Charles Towne, sporting artist of Liverpool, was born in 1763. Towne's early years were typical for one of his calling at that time. He was trained as a coach painter, and by the age of 17 was set up in the City as a japanner and decorative painter. Towne also studied landscape and received some instruction from John Rathbone, the 'Manchester Richard Wilson', as he was called. In 1787, Towne exhibited for the first time, with a landscape at the recently founded Liverpool Society for Promoting Painting and Design. Towne also made copies of George Stubbs' two paintings exhibited there, 'Harvesters' and 'Reapers'. By the 1790s, he was becoming an established animal painter with a style based on his study of Stubbs.
Towne was also very interested in the work of the Dutch seventeenth century landscape painters. He combined the realism of Stubbs in the painting of an animal with a panoramic landscape of shimmering atmosphere, painted with a gem-like delicacy. These velvety distances and skies were either romanticised versions of real topography or purely imaginary visions. The lyricism of Towne's setting heightened the solid reality and presence of his animals.
On his first visit to London in 1796, Towne received favourable mention from Joseph Farington, who noted that the artist had 'six months work bespoke'. Towne began exhibiting at the Royal Academy in 1799. Although he spent the first decade of the new century in London, where he was friendly with George Morland and de Loutherbourg, and travelled widely in Line country, Towne's destiny lay in his native city where he settled in 1811. He was elected Vice¬President of the new Liverpool Academy of Artists in 1812 and again the following year, and continued exhibiting there and in Manchester until 1825.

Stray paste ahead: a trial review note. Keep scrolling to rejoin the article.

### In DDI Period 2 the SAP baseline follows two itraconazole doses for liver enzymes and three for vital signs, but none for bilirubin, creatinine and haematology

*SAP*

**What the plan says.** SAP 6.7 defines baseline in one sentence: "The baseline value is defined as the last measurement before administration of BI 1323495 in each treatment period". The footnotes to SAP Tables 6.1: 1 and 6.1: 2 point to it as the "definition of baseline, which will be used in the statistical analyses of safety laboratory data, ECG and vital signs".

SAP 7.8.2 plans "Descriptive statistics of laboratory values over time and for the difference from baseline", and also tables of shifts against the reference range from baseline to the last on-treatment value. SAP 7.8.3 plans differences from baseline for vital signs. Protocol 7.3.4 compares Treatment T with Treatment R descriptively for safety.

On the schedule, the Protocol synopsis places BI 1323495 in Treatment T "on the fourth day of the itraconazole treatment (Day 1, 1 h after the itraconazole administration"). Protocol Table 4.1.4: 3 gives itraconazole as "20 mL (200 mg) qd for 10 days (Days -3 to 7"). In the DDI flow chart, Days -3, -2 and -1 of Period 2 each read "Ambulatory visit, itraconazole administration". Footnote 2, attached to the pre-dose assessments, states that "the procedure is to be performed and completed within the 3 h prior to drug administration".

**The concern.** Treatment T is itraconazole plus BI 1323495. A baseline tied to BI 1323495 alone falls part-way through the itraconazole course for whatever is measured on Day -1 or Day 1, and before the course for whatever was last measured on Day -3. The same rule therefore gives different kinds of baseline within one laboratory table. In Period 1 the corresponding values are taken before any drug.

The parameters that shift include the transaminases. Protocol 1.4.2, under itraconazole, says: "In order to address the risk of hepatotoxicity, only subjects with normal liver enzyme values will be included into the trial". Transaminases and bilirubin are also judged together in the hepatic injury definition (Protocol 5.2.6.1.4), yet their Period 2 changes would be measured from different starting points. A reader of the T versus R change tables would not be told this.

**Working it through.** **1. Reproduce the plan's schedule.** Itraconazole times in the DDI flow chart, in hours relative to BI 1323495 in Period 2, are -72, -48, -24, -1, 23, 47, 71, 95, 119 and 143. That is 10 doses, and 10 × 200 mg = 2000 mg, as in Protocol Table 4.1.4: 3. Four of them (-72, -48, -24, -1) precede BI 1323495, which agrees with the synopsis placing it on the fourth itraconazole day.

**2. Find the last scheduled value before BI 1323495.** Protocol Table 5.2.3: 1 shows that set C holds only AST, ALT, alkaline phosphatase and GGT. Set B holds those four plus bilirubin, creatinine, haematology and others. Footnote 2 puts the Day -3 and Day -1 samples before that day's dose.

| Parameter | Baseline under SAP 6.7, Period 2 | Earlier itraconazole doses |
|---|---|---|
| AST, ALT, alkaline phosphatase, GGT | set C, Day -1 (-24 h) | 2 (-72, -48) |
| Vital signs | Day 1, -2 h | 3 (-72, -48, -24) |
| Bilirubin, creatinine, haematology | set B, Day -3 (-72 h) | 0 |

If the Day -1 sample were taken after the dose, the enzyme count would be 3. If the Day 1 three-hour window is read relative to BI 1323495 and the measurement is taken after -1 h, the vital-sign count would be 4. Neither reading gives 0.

Although Towne is obviously best-known for his paintings of horses, especially hunters, he studied every aspect of rural life and sport, then being eroded by the Industrial Revolution. Commissions to paint cattle, favourite dogs, hunting and shooting scenes, and occasional pieces in the Grand Manner with such titles as 'Tiger growling over her prey', were all carried out with conscientious attention.